“The hardest part was showing proof of funds,” Mr. Lai said. As a manufacturer, he received money from several different sources, he said, and “proving that it was all legitimate and giving the right kind of records was challenging.”
Identifying investors is a competitive business. Often, developers hire so-called immigration agents in China who use their networks to find investors.
Developers also take the search for investors in their projects on the road, primarily to China. These presentations can be sedate or flashy affairs. “We had one where they started off with a dance program and a light show,” said Gary M. Rosenberg, a partner of the law firm Rosenberg & Estis, which represents the Durst Organization.
Foreign investors put $200 million into Via, a rental building Durst is developing on West 57th Street, and $80 million into Durst’s mixed-use project at 855 Avenue of the Americas; the financing represents about 25 percent of the total cost of the two projects. Mr. Rosenberg said the roadshow for these projects included an M.C., trivia games and prizes. “The first 100 people who signed up to make a $500,000 commitment that day were given iPads,” he said.
Mindful of foreign investment, the website for One Fulton Square in Flushing, Queens, is in Chinese as well as English.
Developers are eager to access the visa program because it is cheaper than many other financing sources. This is in large part because the participants are focused on securing green cards and are therefore willing to take smaller returns on their investment, typically earning less than 1 percent.
“It is a good financing vehicle,” said Asaf Shuster, the vice president for business development of the Victor Group, which is raising $90 million from 180 foreign investors for a 60-story condominium at 281 Fifth Avenue. The project’s total budget is roughly $400 million, and “in order to build such a big project, you need a lot of equity and a big stack of financing,” Mr. Shuster said.
Before the advent of the visa program, the company would have taken out a loan and paid around 12 percent in interest, “but EB-5 money can be as low as 5 percent,” he said. Developers pay the costly immigration agents, as well as legal fees and other expenses, said Mr. Finkelstein, who is advising the Victor Group on 281 Fifth Avenue.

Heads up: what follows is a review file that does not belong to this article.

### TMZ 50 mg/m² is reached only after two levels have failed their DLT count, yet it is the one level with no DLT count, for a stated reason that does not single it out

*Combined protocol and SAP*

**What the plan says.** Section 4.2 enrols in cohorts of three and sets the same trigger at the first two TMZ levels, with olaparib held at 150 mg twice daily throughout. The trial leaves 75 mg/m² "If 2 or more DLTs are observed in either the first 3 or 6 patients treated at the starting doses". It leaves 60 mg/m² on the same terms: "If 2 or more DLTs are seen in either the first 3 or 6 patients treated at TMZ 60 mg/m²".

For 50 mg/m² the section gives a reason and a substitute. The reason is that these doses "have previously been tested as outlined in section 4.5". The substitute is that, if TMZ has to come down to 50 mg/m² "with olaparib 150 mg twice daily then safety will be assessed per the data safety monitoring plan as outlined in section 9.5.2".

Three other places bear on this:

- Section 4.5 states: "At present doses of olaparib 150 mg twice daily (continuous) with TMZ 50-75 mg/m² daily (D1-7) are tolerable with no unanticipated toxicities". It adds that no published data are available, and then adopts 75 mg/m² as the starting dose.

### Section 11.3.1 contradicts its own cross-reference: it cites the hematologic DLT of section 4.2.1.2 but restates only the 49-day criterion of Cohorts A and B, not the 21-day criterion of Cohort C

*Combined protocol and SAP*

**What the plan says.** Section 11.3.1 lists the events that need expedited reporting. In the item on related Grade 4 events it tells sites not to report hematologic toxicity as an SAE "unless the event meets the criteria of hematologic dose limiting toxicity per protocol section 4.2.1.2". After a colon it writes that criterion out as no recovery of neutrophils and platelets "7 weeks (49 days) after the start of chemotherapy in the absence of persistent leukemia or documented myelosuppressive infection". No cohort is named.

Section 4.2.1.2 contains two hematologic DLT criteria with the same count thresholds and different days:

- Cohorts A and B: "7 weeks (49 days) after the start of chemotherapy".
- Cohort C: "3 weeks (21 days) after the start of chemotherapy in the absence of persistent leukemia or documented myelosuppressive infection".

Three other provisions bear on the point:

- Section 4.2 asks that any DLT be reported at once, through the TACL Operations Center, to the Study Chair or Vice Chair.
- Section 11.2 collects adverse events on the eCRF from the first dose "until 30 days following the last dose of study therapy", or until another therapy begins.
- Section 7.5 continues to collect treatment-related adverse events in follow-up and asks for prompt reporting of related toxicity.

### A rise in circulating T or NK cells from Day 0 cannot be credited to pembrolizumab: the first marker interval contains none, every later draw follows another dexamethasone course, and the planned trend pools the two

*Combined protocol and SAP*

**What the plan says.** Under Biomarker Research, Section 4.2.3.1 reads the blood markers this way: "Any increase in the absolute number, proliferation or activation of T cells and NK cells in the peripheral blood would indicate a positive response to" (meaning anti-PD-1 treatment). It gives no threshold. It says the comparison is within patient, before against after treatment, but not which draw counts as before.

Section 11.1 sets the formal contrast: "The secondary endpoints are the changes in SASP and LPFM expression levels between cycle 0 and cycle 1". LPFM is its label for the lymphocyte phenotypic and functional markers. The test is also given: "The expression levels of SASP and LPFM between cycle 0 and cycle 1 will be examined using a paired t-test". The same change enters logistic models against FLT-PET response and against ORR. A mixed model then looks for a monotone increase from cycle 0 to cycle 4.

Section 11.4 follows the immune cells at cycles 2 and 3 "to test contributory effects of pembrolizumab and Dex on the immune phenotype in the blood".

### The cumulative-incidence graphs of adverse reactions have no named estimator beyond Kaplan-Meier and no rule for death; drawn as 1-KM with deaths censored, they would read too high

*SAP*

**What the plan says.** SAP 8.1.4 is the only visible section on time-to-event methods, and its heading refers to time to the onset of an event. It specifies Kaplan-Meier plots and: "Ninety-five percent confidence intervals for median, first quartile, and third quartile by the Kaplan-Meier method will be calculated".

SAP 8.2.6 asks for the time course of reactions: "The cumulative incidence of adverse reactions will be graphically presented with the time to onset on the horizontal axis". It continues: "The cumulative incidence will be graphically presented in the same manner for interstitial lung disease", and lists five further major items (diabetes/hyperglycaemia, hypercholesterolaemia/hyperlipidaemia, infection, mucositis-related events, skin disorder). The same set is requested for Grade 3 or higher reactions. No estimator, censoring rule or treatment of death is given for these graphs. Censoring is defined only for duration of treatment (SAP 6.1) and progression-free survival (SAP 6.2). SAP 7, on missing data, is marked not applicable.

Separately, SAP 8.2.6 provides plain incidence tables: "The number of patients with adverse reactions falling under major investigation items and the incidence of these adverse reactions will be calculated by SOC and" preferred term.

But while the program can make sense for foreigners and developers, several well-documented cases of fraud have occurred, primarily involving developers who misrepresented themselves to investors and then failed to deliver a completed project. And while a traditional commercial bank pays close attention to construction schedules and dispenses funds as the project proceeds, EB-5 investors deliver lump sums, so a developer could spend the money before the project is complete and wind up with a funding shortfall.
So far, New York City has yet to have a major problem with EB-5, but it may be only a matter of time. “It usually takes about five years, and a lot of these projects were started in 2011, so it is too early to know which ones will fail,” said Mr. Chang of Sotheby’s. “But in my mind, I see some red flags and projects that are not in good shape.”
Another criticism of the program is its lack of transparency and oversight. Even the program’s proponents have called for improvements.
A view of the International Gem Tower as seen from West 47th Street, also a participant in the EB-5 program.